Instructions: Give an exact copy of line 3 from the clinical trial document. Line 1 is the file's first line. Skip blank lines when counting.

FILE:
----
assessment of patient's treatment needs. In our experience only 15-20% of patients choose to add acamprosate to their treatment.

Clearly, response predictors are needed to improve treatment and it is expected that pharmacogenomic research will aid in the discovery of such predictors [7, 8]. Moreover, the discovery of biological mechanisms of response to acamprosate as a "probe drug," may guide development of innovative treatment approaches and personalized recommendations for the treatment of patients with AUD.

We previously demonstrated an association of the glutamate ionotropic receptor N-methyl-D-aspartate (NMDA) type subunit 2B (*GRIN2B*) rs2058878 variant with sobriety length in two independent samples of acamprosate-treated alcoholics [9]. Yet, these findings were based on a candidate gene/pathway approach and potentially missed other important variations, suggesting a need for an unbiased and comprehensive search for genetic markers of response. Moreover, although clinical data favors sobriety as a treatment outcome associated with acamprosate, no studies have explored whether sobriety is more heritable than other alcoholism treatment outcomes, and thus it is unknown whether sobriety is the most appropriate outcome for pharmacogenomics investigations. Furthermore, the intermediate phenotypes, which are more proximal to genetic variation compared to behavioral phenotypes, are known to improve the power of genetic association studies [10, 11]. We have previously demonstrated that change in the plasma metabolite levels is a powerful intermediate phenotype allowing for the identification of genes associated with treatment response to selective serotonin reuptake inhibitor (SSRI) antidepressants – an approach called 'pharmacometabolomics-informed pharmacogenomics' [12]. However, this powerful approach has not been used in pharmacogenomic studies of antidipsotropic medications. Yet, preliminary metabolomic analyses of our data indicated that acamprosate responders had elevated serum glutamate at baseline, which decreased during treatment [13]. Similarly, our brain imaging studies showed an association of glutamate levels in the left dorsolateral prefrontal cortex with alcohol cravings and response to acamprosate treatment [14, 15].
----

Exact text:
We previously demonstrated an association of the glutamate ionotropic receptor N-methyl-D-aspartate (NMDA) type subunit 2B (*GRIN2B*) rs2058878 variant with sobriety length in two independent samples of acamprosate-treated alcoholics [9]. Yet, these findings were based on a candidate gene/pathway approach and potentially missed other important variations, suggesting a need for an unbiased and comprehensive search for genetic markers of response. Moreover, although clinical data favors sobriety as a treatment outcome associated with acamprosate, no studies have explored whether sobriety is more heritable than other alcoholism treatment outcomes, and thus it is unknown whether sobriety is the most appropriate outcome for pharmacogenomics investigations. Furthermore, the intermediate phenotypes, which are more proximal to genetic variation compared to behavioral phenotypes, are known to improve the power of genetic association studies [10, 11]. We have previously demonstrated that change in the plasma metabolite levels is a powerful intermediate phenotype allowing for the identification of genes associated with treatment response to selective serotonin reuptake inhibitor (SSRI) antidepressants – an approach called 'pharmacometabolomics-informed pharmacogenomics' [12]. However, this powerful approach has not been used in pharmacogenomic studies of antidipsotropic medications. Yet, preliminary metabolomic analyses of our data indicated that acamprosate responders had elevated serum glutamate at baseline, which decreased during treatment [13]. Similarly, our brain imaging studies showed an association of glutamate levels in the left dorsolateral prefrontal cortex with alcohol cravings and response to acamprosate treatment [14, 15].